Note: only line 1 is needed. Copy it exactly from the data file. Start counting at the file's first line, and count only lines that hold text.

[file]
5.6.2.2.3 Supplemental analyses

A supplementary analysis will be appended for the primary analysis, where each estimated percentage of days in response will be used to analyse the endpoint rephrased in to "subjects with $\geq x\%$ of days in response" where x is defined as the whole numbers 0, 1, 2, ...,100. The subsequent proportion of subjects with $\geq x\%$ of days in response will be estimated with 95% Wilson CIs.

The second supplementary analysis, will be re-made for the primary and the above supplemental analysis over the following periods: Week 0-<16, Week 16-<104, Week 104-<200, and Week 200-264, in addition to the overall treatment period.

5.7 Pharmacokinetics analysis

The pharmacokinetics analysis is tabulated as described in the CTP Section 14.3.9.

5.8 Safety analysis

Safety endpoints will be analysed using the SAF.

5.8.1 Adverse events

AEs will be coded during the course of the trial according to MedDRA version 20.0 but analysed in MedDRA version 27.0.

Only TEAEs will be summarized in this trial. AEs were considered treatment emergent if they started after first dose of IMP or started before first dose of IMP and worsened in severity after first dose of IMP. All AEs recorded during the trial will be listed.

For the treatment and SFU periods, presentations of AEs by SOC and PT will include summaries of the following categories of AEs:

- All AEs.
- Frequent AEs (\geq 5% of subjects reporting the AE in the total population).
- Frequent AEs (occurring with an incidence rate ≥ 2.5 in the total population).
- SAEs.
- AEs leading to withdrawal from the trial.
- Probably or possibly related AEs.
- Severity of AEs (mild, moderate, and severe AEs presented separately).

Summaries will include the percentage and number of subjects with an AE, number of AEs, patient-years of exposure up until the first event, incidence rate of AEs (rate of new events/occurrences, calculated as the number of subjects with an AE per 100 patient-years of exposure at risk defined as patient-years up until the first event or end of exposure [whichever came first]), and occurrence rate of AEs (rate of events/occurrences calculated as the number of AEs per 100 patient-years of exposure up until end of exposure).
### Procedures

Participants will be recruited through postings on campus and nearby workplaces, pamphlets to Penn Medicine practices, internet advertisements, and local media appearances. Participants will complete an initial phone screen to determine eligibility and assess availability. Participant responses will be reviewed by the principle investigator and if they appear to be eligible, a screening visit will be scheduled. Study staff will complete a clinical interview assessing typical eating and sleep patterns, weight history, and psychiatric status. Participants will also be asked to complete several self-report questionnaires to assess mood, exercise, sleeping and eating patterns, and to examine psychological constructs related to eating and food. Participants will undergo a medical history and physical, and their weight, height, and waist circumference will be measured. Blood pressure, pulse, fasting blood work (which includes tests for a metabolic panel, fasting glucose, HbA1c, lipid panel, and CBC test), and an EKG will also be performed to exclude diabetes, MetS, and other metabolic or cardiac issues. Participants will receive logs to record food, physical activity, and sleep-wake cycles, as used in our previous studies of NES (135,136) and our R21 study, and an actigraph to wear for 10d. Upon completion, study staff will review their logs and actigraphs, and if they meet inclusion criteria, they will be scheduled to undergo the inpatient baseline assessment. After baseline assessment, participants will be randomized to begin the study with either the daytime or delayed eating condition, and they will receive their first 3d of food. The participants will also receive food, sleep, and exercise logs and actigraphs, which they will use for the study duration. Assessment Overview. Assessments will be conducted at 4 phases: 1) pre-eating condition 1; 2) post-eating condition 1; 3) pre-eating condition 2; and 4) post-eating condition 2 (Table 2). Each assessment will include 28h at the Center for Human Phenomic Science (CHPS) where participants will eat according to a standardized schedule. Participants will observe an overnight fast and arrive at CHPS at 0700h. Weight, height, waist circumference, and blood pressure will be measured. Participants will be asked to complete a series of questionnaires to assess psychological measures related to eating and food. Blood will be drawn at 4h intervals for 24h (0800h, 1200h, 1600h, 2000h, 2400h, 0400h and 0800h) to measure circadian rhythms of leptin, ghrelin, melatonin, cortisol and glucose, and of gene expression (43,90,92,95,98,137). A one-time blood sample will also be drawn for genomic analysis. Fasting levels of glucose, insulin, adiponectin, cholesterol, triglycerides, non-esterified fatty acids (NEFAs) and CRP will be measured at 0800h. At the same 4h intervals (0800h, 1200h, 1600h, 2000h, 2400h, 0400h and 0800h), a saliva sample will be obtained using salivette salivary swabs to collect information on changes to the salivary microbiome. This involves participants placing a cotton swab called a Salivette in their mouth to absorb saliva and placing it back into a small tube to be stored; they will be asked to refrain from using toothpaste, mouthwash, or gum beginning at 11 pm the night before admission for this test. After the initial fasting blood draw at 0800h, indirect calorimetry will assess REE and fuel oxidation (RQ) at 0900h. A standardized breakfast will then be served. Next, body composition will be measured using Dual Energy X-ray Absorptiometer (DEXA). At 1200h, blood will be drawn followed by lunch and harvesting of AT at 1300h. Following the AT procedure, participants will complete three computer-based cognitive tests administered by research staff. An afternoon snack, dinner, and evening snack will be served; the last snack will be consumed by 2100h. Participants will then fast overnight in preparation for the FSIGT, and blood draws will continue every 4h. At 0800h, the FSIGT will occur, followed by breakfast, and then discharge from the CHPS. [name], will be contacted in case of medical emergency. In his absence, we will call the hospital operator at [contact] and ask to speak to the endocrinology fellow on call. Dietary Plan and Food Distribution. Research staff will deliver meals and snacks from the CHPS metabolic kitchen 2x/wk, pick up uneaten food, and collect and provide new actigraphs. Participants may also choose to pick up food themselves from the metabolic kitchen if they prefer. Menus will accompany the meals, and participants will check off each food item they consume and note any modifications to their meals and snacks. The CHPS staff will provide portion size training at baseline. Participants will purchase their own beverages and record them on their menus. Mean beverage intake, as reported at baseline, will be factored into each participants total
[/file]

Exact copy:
5.6.2.2.3 Supplemental analyses